(Razor & Tie)
[Rating: 3 stars]
After enduring personal and professional hardships (finding a new label, breaking up with her boyfriend, and the loss of her backing band) , singer-songwriter Nicole Atkins resurfaces with Mondo Amore, the follow-up to her 2007 critically-acclaimed debut, Neptune City. These challenges seem to have provided ample material for Atkins’ sophomore effort, which runs rampant with tales of romantic triumphs and tragedies. No longer harnessed by the boundaries of a major label, Atkins has proudly stated this is the album she has always wanted to make.
This new collection begins with the dark, brooding “Vultures,” which sets the stage for the complex and multi-layered assemblage of musical narratives presented here. “Careful where you walk / Remain in the light / Watch where death resides / Finds you from all sides,” Atkins warns as she seductively draws the listener inside her mysterious and ominous musical labyrinth. Then without warning, she switches gears and breaks into the highly spirited “Cry Cry Cry,” which is surprisingly upbeat despite its deceptive title. This is the first sign of the roller coaster ride the album holds in store, as this musical tug of war continues throughout its duration.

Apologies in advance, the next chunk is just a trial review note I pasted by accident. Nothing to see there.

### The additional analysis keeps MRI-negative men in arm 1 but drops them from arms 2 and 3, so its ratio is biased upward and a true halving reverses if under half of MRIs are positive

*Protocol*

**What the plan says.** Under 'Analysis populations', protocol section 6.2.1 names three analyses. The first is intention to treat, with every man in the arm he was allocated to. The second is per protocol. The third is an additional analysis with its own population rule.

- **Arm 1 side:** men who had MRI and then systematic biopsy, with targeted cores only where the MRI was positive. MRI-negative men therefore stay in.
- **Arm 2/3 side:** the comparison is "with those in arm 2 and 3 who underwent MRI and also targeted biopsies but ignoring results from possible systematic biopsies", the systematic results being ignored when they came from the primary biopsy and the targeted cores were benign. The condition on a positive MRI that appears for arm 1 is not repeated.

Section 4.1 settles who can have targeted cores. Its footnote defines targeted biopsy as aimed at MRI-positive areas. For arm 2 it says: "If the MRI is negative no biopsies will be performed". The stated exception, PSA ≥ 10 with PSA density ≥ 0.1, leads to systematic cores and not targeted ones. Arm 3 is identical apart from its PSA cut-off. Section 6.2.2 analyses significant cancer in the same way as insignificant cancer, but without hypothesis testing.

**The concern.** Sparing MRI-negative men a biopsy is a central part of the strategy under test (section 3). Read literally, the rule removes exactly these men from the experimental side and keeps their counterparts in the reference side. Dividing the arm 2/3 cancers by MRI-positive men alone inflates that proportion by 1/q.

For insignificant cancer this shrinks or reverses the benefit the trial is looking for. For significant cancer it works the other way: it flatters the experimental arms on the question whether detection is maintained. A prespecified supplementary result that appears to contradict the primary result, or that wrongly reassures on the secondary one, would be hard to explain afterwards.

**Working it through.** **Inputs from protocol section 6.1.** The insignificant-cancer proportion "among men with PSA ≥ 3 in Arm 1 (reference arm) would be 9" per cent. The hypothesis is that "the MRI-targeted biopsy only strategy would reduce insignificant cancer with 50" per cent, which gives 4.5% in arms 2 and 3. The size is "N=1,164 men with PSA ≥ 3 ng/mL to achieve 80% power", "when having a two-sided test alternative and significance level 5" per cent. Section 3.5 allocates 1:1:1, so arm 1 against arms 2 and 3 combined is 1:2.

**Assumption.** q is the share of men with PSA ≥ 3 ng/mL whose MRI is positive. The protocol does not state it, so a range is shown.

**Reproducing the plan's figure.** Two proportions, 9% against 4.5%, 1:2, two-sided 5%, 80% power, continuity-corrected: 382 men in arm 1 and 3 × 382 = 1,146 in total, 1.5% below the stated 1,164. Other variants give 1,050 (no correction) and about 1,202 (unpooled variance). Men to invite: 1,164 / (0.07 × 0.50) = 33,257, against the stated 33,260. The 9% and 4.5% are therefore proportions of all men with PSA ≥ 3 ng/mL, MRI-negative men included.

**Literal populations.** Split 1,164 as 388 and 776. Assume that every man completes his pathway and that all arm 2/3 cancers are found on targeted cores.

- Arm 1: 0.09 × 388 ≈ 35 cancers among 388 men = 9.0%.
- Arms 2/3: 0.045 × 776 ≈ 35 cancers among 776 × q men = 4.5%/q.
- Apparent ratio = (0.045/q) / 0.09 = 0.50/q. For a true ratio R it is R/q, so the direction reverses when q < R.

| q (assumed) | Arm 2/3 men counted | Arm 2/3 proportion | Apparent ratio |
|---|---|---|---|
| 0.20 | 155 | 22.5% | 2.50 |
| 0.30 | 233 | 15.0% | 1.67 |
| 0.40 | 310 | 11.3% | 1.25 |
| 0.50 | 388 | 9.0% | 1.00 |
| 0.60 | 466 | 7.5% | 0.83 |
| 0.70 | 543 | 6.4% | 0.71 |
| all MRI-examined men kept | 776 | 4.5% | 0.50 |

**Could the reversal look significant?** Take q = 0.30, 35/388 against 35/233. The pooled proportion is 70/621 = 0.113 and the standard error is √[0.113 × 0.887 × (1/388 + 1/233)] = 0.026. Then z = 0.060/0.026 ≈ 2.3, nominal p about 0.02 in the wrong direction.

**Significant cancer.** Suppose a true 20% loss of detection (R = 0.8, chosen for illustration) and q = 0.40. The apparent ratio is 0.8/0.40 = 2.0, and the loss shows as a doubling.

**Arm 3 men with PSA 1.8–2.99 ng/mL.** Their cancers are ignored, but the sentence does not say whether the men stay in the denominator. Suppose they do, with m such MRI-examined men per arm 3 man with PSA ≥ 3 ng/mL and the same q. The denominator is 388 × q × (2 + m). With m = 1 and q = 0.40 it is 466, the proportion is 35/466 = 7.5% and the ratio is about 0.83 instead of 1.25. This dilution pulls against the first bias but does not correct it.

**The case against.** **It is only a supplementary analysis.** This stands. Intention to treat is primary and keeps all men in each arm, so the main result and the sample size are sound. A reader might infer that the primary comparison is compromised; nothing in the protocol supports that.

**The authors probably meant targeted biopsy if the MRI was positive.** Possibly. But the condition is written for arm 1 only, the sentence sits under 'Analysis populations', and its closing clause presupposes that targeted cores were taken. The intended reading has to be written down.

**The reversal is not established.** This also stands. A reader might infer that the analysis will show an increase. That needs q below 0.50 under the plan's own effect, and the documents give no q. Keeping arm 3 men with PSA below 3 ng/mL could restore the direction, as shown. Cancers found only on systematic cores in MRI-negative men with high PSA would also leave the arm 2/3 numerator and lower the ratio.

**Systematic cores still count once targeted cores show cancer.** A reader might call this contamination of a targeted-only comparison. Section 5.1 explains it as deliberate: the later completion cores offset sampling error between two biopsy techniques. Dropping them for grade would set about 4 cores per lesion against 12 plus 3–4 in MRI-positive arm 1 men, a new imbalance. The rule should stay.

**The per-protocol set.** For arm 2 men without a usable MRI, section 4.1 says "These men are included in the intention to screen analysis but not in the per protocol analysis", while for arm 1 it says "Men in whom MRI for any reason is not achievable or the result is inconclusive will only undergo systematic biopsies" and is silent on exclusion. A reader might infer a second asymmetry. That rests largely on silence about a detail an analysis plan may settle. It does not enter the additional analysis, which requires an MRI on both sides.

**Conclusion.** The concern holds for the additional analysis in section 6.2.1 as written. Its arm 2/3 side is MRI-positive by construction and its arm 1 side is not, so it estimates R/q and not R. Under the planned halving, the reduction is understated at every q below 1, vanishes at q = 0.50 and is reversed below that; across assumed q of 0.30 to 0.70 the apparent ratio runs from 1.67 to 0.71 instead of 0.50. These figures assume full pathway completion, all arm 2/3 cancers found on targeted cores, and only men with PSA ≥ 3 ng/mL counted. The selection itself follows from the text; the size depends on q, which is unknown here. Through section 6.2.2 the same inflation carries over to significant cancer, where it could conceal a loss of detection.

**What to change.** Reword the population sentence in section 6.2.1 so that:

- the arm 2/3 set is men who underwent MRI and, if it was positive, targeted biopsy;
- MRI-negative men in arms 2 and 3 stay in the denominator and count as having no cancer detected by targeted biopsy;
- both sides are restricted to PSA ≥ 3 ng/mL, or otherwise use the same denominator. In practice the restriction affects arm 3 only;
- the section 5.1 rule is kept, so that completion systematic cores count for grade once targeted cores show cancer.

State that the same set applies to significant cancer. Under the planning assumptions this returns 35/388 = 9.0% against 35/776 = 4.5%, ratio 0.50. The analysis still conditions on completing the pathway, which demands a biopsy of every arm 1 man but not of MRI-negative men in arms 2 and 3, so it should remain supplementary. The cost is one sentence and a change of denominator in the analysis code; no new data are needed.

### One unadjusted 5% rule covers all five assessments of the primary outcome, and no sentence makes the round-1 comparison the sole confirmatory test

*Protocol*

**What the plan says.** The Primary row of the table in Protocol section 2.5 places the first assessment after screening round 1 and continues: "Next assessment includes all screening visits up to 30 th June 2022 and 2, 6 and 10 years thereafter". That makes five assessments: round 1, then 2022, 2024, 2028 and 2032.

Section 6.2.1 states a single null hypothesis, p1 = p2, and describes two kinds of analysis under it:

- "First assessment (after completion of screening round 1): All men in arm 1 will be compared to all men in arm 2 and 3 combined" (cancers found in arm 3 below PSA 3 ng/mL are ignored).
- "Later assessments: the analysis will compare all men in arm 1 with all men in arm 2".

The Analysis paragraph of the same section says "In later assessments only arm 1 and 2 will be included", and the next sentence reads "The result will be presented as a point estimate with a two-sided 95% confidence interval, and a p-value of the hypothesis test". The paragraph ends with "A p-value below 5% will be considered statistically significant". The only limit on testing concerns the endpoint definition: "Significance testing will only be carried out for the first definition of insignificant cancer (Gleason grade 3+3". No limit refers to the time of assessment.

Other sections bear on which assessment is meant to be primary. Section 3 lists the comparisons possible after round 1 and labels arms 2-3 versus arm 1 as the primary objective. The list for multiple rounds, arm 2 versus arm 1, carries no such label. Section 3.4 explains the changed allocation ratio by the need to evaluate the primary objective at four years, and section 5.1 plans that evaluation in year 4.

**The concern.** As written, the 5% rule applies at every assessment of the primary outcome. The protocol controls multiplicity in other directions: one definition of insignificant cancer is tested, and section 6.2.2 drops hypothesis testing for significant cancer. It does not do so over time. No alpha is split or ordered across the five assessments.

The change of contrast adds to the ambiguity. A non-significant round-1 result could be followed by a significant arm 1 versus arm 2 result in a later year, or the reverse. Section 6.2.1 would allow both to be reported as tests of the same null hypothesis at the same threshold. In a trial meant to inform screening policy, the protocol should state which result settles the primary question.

Slowing things down again is “Hotel Plaster.” This ethereal ballad’s true asset is its haunting melody, which results in an effective emotional interplay between the music and lyrics. “Think of me in a prison of hotel plaster / Far from the shelter of your side / Take me back to the rocking horse / Pray for answers / Hold on to our love,” Atkins implores. She then rips into rocker ‘You Come To Me” with raw abandon, and this could easily be considered her most rousing vocal performance to date.
The sexy, sultriness of the mid-tempo “You Were The Devil” sounds like it could be used to score a Quentin Tarantino movie, with such emotive laments as “Lay down your love he commanded / And with those words I sealed the fate that was mine,” and “I gave my breath so I could suffocate your fire / Still it’s the hate in your words I came to admire.” All of this comes to a close with the nearly six-minute cinematic “The Tower,” which provides a fitting conclusion to this moody and worthy addition to Atkins’ evolving body of work as she sings the final words, “Wish I could’ve told you goodbye.”
Mondo Amore demonstrates growth in this captivating artists’ songwriting, shifting back and forth between two distinct musical personalities. One is dark and morose, while the other is strong and aggressive. At times, Amore sounds like a modern Goth-rock romantic tragedy, full of heartbreak and despair, but the pain Atkins expresses in her lyrics ultimately results in the album’s most pleasurable moments.